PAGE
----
Carl Icahn says he will bail on Atlantic City if the state’s proposal to license casino gaming in North Jersey goes ahead.
Just days after he completed a deal to take over the stricken Trump Taj Mahal, rescuing it from Chapter 11 bankruptcy, the billionaire investor has opted to play his own trump card in the New Jersey casino expansion debate.
In late 2014, the Taj appeared to be going the way of its defunct sister property, the Plaza. But that was before Icahn, then the majority holder of the Taj’s $286 million debt, offered to transfer that debt into ownership.
He also promised to invest up to $100 million in the property, provided the Atlantic City would grant him certain concessions.
Those concessions included the right to scrap health insurance and pension benefits for workers, a request that incurred the wrath of casino workers’ union Unite 54.
As a result, public demonstrations outside the Taj and the Tropicana, also owned by Icahn, have become a familiar sight over the past 18 months.
But now that those concessions have been granted, and the Taj has become a full subsidiary of Icahn Enterprises, the billionaire says he may go full stop if the current direction of casino expansion in the state doesn’t come to a halt.
“Although I had planned to invest up to $100 million in the Taj, just as I made substantial investments at the Tropicana, obviously it would not be judicious to proceed with those investments while gaming in north Jersey is an open issue, and we will have to wait to see the outcome of those proposals,” Icahn said.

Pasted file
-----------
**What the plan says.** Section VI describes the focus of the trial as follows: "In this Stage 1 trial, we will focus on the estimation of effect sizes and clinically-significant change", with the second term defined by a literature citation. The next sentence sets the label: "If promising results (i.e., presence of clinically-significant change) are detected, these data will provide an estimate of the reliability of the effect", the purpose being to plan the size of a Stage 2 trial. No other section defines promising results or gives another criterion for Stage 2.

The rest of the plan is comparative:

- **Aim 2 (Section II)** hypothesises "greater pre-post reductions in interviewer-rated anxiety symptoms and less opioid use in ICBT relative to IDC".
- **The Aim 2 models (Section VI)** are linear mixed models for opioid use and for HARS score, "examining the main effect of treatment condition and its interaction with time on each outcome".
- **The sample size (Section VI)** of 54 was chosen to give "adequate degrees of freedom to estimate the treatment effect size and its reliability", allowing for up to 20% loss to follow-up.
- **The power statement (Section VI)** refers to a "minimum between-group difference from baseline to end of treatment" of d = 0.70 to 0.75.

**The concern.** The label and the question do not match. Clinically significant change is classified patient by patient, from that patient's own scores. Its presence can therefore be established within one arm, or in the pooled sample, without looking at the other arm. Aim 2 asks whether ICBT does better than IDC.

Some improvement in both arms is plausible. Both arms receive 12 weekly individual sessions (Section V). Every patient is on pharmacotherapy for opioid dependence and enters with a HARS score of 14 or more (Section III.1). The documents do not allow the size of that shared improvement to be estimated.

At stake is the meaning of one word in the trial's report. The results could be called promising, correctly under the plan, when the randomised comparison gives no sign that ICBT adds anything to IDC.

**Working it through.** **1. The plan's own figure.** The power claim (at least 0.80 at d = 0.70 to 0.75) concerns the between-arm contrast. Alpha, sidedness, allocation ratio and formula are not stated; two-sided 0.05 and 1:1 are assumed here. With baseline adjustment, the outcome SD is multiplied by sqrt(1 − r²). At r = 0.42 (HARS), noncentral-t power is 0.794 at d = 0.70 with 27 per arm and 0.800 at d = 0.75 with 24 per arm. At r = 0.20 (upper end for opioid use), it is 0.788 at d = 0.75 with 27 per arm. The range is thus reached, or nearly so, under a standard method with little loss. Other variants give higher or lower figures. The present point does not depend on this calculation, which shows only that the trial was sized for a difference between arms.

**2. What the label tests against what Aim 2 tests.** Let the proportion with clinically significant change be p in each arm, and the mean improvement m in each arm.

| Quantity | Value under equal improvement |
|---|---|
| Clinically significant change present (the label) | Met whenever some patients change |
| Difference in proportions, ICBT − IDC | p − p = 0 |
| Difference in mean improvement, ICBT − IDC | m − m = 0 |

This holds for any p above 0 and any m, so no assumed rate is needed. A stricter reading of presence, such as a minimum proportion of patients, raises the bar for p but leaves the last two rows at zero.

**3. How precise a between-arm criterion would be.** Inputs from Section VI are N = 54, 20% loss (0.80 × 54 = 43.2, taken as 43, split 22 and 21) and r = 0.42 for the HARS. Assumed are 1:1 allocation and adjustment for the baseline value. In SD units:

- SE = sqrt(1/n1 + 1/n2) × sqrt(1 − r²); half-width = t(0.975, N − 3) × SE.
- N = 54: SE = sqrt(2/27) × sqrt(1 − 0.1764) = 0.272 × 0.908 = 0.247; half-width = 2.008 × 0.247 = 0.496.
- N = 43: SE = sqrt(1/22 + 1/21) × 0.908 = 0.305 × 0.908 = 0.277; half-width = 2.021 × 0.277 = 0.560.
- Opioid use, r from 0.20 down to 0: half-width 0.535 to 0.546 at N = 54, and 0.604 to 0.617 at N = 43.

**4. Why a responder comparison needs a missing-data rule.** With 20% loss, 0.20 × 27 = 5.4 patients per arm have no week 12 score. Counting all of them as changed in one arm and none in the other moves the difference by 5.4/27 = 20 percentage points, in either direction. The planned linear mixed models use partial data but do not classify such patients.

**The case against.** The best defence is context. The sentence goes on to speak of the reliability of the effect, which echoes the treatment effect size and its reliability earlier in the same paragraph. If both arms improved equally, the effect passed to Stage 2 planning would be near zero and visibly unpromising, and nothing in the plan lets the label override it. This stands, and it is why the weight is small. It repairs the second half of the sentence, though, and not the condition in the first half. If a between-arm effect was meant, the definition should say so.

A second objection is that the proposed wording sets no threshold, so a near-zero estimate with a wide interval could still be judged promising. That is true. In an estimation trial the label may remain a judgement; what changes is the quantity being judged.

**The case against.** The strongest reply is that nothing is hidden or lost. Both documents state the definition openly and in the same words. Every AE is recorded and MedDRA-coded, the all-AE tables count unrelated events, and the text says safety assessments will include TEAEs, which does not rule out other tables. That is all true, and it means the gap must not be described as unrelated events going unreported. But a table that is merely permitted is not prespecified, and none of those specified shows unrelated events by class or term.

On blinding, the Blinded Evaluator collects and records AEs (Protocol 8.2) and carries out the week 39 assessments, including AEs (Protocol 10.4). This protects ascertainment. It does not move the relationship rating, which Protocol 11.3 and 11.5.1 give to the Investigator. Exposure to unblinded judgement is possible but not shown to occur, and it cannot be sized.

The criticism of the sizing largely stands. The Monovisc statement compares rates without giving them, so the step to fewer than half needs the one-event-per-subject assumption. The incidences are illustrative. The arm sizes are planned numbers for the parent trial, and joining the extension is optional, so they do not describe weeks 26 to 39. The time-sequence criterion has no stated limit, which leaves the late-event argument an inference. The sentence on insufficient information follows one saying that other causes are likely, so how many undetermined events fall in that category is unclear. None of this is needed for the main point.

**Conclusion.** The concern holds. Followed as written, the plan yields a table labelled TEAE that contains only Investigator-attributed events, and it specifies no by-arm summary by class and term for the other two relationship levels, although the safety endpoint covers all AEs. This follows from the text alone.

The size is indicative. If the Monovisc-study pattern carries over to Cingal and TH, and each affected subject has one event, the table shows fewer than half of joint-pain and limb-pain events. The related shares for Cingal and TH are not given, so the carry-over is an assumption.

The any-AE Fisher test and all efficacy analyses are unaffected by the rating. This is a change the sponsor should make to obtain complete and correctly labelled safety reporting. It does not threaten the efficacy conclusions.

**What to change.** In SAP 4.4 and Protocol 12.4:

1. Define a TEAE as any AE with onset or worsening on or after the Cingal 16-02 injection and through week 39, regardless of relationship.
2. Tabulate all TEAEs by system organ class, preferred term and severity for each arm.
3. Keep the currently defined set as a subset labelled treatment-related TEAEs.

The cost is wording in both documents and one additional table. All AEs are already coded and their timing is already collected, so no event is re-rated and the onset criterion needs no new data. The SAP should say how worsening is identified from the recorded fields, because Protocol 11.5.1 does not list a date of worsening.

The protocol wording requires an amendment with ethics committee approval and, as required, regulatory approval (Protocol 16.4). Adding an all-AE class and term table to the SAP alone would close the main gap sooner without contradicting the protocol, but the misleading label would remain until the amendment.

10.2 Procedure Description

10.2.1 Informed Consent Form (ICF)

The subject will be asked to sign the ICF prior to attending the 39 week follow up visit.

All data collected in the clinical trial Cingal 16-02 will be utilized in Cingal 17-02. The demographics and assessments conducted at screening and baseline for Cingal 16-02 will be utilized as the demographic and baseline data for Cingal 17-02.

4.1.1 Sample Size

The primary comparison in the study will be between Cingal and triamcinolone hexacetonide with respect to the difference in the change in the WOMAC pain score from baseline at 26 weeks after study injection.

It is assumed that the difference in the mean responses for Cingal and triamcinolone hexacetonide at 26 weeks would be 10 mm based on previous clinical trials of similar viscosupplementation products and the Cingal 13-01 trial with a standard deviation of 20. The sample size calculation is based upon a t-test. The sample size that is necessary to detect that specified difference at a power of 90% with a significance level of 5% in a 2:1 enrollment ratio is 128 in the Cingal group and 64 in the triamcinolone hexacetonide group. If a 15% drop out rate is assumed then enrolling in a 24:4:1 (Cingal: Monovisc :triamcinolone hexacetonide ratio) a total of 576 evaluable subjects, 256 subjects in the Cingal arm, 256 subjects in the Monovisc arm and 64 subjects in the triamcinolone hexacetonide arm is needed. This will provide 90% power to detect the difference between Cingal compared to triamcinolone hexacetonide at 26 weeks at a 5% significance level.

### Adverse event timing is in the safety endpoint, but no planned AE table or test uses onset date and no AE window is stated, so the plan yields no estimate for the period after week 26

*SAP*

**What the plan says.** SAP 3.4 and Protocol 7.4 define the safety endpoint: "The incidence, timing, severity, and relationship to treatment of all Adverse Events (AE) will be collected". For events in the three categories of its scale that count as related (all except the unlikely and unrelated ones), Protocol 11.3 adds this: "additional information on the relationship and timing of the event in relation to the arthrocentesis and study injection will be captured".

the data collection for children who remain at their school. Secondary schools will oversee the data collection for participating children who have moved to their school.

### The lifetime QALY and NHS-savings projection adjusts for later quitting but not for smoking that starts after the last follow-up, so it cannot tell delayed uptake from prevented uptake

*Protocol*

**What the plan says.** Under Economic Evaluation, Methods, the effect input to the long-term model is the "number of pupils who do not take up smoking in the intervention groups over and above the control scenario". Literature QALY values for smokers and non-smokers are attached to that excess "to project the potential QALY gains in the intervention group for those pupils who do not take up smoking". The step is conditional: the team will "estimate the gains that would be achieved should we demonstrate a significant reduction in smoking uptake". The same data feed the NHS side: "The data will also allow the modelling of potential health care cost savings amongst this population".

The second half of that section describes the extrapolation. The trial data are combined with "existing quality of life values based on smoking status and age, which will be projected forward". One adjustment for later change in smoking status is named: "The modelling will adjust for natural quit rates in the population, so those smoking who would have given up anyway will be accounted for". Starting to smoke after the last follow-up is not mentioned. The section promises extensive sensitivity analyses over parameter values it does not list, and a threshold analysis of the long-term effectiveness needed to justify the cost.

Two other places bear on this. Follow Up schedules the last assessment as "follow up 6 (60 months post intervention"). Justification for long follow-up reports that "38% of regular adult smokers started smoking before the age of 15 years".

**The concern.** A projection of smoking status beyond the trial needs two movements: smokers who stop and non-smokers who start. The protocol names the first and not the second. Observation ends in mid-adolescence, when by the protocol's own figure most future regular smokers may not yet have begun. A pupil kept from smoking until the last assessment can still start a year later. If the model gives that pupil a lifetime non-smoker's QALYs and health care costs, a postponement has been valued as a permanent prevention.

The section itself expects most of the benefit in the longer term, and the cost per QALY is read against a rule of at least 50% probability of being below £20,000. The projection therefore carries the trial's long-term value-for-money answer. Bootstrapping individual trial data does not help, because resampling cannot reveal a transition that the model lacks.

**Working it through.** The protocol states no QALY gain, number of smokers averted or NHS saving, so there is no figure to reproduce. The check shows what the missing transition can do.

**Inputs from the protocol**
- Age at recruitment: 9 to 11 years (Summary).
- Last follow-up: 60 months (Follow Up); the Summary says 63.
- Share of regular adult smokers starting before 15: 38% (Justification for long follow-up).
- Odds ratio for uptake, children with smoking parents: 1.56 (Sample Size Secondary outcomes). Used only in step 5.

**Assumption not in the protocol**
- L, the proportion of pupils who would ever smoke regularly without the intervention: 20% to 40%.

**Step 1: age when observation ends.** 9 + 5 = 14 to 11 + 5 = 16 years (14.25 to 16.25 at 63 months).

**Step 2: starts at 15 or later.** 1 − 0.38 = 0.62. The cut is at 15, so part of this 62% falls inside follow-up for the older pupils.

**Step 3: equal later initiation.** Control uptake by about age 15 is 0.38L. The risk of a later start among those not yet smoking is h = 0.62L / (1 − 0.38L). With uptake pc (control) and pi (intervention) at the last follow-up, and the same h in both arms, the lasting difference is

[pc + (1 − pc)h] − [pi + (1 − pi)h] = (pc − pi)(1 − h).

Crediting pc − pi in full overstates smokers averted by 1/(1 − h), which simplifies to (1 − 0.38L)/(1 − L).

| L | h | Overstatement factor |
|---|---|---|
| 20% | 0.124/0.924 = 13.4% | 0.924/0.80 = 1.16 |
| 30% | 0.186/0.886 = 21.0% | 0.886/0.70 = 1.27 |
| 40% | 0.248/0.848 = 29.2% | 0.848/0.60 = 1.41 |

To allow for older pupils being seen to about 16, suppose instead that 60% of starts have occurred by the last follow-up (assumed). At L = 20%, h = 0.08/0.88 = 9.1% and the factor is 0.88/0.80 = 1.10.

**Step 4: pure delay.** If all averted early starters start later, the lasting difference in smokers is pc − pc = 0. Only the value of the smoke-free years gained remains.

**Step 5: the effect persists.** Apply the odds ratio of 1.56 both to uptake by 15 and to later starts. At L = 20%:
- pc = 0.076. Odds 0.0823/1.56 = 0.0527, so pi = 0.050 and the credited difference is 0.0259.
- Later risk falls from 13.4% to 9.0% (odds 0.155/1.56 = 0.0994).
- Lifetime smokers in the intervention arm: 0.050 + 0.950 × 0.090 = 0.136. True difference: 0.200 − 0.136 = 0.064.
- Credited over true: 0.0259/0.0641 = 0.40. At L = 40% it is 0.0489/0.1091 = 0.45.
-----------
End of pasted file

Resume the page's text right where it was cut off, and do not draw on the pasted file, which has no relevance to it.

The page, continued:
New Jersey wants to create two new casino licenses in the north of the state, in an attempt to lure customers across the Hudson from New York City. Since the proposal would require an amendment to the state’s constitution, the matter would have to be decided by a public ballot, but that will only happen if it is first approved by three-fifths of the legislature.
The bill proposes that Atlantic City receive up to $200 million from taxes on the new casinos, but it still lacks any firm proposal of a taxation rate, which means the resort city is in the dark about the level of compensation it would receive for ceding its monopoly.
While expansion has a reasonable body of support in the state legislature, there are also many dissenting voices. Many of those are in Atlantic City itself, where some are concerned that the bill will kill off a casino industry that has already seen a quarter of its gaming properties close over the past two years.
Icahn may not be a popular figure among the casino unions, but money talks, and the addition of his voice to the clamor of opposition, accompanied by his threat to pull many millions of dollars in investments, could well signal the death of casino licenses for North Jersey.